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Better regional coherence
as future challenge for the peri-urban Rotterdam area

Study tour for professionals in regional development

MaeslantkeringFollowing on from the Windsor Castle think tank consultation we conducted a study tour to the Netherlands. Participants mainly came from the USA and Canada. The foremost objectives for the study tour were to:

explore regional development in the Netherlands, especially in the dynamic Rotterdam area,

gather initial impressions of the region by external professionals/experts,

obtain participants' expertise and consider how the outcomes of the consultation might be of assistance to the local communities.

The Rotterdam area was chosen to visit as it is a vibrant region where global and local trends and issues manifest simultaneously. Together with the region's history and diversity of future opportunities, that would best show the complexity and the dynamics, many regions in the western world currently find themselves in.

Essential issues

The first decade of the twenty-first century has shown dramatic shifts in economies, politics and society. As a result public funding shrinks, governmental responsibilities are passed down and the long-term focus on sustainable development has been replaced for short-term competitive advantage. Increasing globalisation goes hand in hand with the countervailing trend of reinforcement of economic and political life at the regional level. Regions are becoming the critical locus, shaping an emerging geographical mosaic of regional systems across administrative borders. Traditional relationships change, new responsibilities appear.Challenges

It is becoming critical for regions, communities and industries to understand these general trends and their impacts, and adapt to future events. However, little effort has been put in development of competencies for leaders, officials and professionals to fulfil a successful role in such processes. What are the economic logic and the social-political meaning of these developments? How does it affect local communities and how can they adapt and continue to build their future?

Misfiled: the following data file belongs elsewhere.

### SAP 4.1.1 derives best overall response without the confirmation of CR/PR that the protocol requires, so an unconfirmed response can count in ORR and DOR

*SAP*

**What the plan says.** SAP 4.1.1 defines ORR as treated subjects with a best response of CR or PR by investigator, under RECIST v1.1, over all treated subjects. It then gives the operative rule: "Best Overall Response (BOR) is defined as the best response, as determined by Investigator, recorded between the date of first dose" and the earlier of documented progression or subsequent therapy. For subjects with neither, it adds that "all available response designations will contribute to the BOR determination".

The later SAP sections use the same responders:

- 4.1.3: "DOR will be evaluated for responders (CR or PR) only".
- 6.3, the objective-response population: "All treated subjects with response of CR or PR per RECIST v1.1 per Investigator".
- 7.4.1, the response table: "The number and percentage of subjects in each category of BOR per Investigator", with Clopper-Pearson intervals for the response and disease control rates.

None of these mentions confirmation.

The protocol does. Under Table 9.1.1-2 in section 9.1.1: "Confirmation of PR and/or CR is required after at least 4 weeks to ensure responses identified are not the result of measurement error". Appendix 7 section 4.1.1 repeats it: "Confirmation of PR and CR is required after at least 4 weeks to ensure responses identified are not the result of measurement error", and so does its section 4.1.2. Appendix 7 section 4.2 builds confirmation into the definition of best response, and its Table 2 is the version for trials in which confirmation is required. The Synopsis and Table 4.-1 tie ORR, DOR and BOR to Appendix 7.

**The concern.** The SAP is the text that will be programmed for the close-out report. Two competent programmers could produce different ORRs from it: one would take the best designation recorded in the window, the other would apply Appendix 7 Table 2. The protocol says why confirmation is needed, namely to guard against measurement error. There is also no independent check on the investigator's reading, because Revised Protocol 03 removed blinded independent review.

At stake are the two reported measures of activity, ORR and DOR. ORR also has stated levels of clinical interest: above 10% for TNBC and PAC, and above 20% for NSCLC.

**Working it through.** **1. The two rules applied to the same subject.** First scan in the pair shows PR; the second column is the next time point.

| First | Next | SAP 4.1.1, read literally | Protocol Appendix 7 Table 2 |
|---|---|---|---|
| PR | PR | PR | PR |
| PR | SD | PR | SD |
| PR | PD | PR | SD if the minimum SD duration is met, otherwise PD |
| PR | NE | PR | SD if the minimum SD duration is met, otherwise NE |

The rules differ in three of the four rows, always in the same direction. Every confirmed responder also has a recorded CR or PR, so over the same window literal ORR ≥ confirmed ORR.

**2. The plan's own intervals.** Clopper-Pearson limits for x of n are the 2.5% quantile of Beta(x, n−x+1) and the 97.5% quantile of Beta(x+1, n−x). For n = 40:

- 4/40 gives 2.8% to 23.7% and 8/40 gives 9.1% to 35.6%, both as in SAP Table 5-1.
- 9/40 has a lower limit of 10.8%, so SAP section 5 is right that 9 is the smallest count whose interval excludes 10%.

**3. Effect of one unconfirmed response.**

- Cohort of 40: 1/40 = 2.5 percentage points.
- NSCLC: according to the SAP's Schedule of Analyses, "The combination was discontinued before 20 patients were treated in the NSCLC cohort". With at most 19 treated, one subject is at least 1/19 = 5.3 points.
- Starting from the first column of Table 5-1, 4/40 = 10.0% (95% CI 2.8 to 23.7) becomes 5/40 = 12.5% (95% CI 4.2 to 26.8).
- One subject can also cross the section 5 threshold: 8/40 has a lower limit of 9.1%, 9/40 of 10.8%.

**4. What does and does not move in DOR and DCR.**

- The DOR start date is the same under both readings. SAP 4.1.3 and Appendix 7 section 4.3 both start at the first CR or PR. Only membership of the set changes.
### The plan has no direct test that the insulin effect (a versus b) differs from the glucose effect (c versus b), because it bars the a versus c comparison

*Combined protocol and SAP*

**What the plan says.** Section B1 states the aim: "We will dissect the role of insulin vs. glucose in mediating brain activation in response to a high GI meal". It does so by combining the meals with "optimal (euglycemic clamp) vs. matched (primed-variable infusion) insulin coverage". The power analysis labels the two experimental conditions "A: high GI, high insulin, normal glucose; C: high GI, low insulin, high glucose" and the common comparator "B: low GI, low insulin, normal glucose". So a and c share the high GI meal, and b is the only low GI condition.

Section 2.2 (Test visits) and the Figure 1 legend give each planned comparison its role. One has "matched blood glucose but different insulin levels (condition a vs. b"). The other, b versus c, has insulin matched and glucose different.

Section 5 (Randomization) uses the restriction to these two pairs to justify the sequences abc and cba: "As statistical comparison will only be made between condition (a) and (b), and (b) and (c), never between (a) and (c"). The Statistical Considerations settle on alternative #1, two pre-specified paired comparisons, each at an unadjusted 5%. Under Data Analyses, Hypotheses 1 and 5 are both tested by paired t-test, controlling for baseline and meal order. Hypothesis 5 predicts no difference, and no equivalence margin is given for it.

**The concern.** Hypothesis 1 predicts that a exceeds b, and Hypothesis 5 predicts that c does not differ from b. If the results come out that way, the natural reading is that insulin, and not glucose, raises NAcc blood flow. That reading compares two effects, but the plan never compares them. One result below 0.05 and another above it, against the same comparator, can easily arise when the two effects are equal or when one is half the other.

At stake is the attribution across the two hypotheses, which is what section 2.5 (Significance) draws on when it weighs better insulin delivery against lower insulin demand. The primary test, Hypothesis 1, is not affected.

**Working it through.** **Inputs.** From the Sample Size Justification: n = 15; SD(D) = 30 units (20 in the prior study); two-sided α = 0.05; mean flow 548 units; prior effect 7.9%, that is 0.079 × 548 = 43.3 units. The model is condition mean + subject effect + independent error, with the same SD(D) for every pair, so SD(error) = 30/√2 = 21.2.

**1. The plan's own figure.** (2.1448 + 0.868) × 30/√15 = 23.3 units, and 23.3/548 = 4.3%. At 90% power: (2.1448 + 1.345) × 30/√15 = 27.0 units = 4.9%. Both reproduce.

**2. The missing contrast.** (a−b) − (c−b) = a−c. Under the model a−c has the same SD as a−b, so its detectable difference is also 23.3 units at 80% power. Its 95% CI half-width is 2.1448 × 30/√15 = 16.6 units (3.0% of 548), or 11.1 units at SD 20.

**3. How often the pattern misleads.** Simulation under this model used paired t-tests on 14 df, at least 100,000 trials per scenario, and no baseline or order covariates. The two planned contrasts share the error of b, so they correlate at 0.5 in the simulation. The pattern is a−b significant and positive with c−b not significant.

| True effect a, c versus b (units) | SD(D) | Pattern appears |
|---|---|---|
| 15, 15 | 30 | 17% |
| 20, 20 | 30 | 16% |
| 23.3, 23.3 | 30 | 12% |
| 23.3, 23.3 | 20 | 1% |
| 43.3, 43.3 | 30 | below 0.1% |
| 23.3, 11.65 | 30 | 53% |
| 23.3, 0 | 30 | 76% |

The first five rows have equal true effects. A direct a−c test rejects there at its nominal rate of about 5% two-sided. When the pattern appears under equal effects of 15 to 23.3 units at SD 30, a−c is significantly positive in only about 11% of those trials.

The study tour programme

The tour has been set up to get an overview of the range of developments by visiting several sites and getting in touch with local organisations.

The tour went along Rotterdam's skyline, the river Maas and port-related issues.

Visiting Maasvlakte 2, the major project of land reclamation for expanding the harbour, was an impressive example of what mankind is capable of.

Visits to sites of the Delta Works showed how long-term investments in water & land engineering improved accessibility of the islands, preservation of the delta and the economic opportunities for leisure.

The expanded town of Spijkenisse with its former turbulent growth clearly illustrated the need of the town's current consolidation and focus on improving the urban life's quality.

The emerging diversification in agriculture was demonstrated by a farmer's visit, a tour through the world's biggest flower auction and a pot plants nursery, as representatives of the innovate and successful Dutch greenhouse horticulture.

Finally, attention for the Dutch cuisine learned about taste and origin of Dutch food, with a diverse, however growing attention to local, sustainable produced and organic food.

Findings and reflections

FloodingA key recurrent theme throughout the study tour was the impact that decisions and events, either planned or sudden, can have over time. Nature as well as human activity have profoundly changed the communities' future in the past, which impact and consequences were unforeseeable. We are still facing an uncertain but challenging future. Local leaders are aware of the need to adapt to changes in economy and society. Nevertheless, current initiatives for future planning seem fragmented. It remains unclear how the many future visions, ambitions, policy plans or strategies of regional parties are mutually related. Without better coherence, many intentions might not be effected, become implausible or – even worse – have opposite effects.

The consultation at Windsor Castle showed that the very nature of a regional society demands for more adaptive and comprehensive approaches based on local ownership, although it is not a path well trodden. New leadership, responsibility, innovative entrepreneurship, self-organization and collaboration in temporary alliances are becoming essential basics.

More information

Study Tour Report:

Better regional coherence as future challenge for peri-urban Rotterdam area

Study Tour Brochure:

Headlines of the study tour report Better regional coherence as future challenge

(issued by Regiowaarde)

Windsor Consultation:

Building Sustainable Regional Communities in Today’s World

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